When I finally reached the little swale, it was everything I had hoped for. There were three distinct trails leading in from the three steep and thickly wooded ridges. There were several big-buck scrapes and rubs. But one thing really caught my attention. The resident buck had broken off a large branch of an ivy (aka mountain laurel) bush and had thrashed the surrounding bushes and shrubs like someone had been in there with a bush axe. It was a viole

nt looking scene, the sure sign of a big-bodied, heavy-horned buck

One of the several reasons that it took me three years to kill the deer was the unfortunate fact that on the way into the core area, I had found other tantalizing big deer sign that was much closer to the truck. Not the least among the tantalizing sign was a cedar tree the size of a telephone pole at the base of the mountain that had been vigorously rubbed from the ground up about 3 feet.

It took nearly two full hours of steady walking to get to the buck's core area, but only about 45 minutes to get to that spot. In addition, there were scrapes and other "hot" sign all around. What I didn't realize was that this sign was on the very outside perimeter of his core area and much too open for him to show up in daylight hours. I spent many lonely hours watching that cedar tree.

The lesson to be learned here is to scout smart. That means that when you find good sign in a big buck's territory, you have to put it in perspective of his overall core area. Ask yourself some questions:

"Is this place important enough to him that he would expose himself by coming through here during daylight hours?"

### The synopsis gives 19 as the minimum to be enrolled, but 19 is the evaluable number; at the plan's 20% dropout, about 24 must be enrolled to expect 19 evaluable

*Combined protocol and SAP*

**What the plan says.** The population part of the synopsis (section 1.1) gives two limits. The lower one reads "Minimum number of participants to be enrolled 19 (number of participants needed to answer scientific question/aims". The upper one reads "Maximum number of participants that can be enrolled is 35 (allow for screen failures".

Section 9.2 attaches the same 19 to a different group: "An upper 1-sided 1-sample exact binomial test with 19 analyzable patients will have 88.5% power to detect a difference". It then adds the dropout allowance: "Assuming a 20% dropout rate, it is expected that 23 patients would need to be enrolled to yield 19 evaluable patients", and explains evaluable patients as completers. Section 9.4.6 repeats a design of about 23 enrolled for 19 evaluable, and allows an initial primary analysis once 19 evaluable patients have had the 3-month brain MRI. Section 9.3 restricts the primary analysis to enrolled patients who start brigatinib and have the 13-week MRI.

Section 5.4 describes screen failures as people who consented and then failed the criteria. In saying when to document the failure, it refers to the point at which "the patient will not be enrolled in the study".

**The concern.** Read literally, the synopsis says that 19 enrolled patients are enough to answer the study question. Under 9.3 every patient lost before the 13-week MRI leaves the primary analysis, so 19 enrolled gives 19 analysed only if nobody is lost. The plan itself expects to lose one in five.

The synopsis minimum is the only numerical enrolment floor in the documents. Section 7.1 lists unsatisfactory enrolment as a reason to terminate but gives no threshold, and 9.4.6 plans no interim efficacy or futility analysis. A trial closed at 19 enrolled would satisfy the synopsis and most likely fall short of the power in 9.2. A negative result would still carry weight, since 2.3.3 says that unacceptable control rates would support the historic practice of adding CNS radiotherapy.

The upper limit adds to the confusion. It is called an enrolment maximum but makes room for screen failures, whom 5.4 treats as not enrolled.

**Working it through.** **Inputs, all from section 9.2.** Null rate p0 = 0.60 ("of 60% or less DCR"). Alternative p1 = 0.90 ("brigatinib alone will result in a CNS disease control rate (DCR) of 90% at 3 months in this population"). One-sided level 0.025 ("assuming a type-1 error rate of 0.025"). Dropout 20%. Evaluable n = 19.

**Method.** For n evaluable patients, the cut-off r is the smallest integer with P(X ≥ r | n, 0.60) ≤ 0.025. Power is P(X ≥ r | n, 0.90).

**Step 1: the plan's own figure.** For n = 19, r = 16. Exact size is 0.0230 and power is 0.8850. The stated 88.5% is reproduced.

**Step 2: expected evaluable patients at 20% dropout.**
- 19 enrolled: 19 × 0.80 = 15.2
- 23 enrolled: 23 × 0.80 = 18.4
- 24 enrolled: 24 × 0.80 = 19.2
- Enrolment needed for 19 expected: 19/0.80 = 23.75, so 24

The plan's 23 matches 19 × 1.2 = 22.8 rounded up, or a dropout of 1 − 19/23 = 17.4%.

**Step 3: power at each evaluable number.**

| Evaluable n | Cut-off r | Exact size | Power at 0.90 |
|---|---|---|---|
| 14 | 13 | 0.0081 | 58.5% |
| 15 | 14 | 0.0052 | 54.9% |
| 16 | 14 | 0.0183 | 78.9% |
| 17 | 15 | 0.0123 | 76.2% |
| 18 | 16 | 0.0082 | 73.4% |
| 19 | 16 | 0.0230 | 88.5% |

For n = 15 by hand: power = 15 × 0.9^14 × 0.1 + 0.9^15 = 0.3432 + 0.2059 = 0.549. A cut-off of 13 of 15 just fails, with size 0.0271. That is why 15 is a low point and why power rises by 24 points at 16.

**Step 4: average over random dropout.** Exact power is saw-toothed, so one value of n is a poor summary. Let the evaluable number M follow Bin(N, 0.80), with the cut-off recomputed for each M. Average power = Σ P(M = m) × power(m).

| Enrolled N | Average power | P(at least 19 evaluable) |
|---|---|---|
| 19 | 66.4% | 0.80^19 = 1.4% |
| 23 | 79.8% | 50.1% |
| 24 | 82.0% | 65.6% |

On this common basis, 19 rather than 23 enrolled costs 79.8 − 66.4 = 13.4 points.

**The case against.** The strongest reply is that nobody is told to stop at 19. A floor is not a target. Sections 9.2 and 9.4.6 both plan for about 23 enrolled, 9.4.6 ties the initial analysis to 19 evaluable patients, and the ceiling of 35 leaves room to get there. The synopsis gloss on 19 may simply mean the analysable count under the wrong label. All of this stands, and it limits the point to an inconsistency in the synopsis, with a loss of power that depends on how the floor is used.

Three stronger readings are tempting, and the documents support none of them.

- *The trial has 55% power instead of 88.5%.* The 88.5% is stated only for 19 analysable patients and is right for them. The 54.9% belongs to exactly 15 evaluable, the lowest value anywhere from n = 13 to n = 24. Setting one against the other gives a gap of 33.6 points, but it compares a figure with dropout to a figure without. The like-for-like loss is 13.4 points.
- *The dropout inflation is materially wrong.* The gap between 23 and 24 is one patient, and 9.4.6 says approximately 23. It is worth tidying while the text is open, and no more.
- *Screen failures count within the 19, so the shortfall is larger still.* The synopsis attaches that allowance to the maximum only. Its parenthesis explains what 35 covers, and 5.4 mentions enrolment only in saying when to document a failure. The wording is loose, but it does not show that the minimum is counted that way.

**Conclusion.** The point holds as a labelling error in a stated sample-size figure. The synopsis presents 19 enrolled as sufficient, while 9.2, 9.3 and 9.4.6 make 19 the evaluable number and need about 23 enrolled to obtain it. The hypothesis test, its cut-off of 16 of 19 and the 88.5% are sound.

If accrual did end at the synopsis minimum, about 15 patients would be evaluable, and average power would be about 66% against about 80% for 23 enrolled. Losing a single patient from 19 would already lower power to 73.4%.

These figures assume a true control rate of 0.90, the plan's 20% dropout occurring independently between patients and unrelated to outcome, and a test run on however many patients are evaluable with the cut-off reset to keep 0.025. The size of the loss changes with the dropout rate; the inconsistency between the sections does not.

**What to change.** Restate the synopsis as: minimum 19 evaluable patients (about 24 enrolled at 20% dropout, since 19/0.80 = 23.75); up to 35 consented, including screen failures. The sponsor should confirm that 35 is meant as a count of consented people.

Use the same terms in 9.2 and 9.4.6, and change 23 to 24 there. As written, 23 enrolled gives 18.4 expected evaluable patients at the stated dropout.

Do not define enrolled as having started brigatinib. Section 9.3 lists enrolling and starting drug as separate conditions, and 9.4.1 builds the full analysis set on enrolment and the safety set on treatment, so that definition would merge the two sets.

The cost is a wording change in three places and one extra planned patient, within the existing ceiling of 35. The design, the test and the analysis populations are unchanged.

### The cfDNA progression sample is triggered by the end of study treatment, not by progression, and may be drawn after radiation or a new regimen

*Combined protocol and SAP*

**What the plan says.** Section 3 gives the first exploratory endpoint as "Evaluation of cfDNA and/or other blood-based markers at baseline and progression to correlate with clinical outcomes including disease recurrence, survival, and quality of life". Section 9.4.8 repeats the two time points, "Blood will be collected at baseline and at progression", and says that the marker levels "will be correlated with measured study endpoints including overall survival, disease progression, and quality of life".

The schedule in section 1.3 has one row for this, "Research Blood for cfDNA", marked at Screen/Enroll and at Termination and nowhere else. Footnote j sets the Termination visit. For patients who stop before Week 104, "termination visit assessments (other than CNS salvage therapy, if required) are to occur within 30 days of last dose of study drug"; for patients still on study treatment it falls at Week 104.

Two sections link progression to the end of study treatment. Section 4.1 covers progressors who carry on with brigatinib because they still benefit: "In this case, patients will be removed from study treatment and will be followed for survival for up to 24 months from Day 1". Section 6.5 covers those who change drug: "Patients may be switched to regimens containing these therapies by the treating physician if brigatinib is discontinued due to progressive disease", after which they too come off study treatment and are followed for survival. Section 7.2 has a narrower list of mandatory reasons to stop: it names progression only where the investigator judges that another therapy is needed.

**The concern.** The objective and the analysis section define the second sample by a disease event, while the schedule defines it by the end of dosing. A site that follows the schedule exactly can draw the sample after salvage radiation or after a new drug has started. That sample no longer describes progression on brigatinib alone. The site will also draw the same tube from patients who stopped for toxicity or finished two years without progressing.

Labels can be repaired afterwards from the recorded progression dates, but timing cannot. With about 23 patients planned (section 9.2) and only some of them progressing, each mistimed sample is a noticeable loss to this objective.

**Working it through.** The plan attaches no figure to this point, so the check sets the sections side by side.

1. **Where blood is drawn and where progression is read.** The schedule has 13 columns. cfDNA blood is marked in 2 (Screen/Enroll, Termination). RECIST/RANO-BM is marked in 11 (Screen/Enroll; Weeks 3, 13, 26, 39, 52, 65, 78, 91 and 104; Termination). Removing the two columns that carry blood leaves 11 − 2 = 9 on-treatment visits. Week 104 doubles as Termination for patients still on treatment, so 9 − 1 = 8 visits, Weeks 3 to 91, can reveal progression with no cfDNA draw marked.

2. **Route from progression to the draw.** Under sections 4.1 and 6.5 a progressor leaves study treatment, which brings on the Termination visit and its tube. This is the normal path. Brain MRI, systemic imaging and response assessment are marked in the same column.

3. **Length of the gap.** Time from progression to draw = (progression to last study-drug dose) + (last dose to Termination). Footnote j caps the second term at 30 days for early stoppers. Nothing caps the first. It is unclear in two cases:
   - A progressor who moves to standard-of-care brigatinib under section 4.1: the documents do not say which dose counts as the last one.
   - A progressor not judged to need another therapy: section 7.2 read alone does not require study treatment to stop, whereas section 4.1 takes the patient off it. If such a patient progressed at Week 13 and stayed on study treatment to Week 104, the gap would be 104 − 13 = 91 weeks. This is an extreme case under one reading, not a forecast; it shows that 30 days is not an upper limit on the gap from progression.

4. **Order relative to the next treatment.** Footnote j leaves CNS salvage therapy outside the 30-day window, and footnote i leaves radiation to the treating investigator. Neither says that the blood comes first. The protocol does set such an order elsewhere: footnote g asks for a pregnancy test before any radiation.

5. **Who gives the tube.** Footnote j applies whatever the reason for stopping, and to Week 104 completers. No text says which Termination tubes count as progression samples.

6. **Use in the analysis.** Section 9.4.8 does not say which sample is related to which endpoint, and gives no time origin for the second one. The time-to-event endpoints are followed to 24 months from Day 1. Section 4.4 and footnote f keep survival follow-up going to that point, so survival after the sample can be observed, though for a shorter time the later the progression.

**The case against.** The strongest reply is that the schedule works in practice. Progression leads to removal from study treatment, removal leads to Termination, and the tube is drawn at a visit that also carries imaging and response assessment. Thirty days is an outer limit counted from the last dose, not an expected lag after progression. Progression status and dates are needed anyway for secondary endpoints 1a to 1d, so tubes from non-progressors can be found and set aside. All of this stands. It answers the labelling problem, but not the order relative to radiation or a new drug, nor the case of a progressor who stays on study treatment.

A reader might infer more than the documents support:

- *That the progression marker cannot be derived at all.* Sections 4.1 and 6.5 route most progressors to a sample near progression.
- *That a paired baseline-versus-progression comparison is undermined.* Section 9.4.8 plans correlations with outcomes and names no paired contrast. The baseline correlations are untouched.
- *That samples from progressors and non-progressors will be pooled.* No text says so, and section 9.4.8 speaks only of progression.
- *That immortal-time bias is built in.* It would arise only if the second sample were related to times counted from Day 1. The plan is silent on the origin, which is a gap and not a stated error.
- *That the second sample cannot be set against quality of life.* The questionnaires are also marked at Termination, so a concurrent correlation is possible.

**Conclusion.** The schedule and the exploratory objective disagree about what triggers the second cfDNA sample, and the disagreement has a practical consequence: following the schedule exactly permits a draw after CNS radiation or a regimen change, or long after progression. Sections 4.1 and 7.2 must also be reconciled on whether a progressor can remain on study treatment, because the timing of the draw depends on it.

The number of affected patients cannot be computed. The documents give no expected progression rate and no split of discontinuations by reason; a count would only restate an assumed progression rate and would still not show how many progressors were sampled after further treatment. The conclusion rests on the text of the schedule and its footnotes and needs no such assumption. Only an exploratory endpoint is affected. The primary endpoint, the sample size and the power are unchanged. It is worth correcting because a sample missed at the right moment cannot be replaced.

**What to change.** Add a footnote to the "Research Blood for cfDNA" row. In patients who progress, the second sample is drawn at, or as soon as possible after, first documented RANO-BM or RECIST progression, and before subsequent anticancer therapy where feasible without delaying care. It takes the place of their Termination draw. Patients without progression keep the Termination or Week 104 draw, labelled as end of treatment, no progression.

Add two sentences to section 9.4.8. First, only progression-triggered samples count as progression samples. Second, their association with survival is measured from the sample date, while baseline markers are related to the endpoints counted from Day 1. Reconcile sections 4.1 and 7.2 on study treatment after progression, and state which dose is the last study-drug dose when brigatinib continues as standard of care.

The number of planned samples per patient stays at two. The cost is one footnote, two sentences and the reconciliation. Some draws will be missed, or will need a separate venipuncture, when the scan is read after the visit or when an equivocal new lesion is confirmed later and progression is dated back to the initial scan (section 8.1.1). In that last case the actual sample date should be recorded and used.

"Is it on the periphery of his core area or is this the epicenter of his home base?"

Finally, "Are there terrain features that make it highly likely that he would pass this way?" It was the third of these three factors that made for my memorable morning in the deer woods.


When you find good deer sign, how do you know whether it is a big mature deer or not? Big-buck trails are very different from generic deer trails. Generic deer trails are typically conspicuous and usually the most direct route from one food source to another or from food sources to bedding areas. Moreover, they tend to persist over time.

Big-buck trails, on the other hand, are obscure and anything but the most direct route to and from anything. They are often in the most rugged terrain in the area and often change from one season to the next. Big bucks hate to be out in the open, and they want some cover around them at all times. Big-buck trails may cut across the steepest slopes in the thickest tangles and may seem to amble around this way and that. If you follow a deer trail and you are constantly thinking, I'm pretty sure this is his trail but it's unhuntable, you have likely found a big buck's trail.


Paradoxically, if you go scouting on any given mountain and find the best food source on the mountain, (say a food plot or a grove of white oaks dropping acorns), that is not necessarily where you will find the big buck of the mountain. It may seem to defy logic, but older bucks in the mountains don't necessarily take advantage of the best food sources, at least during the daytime.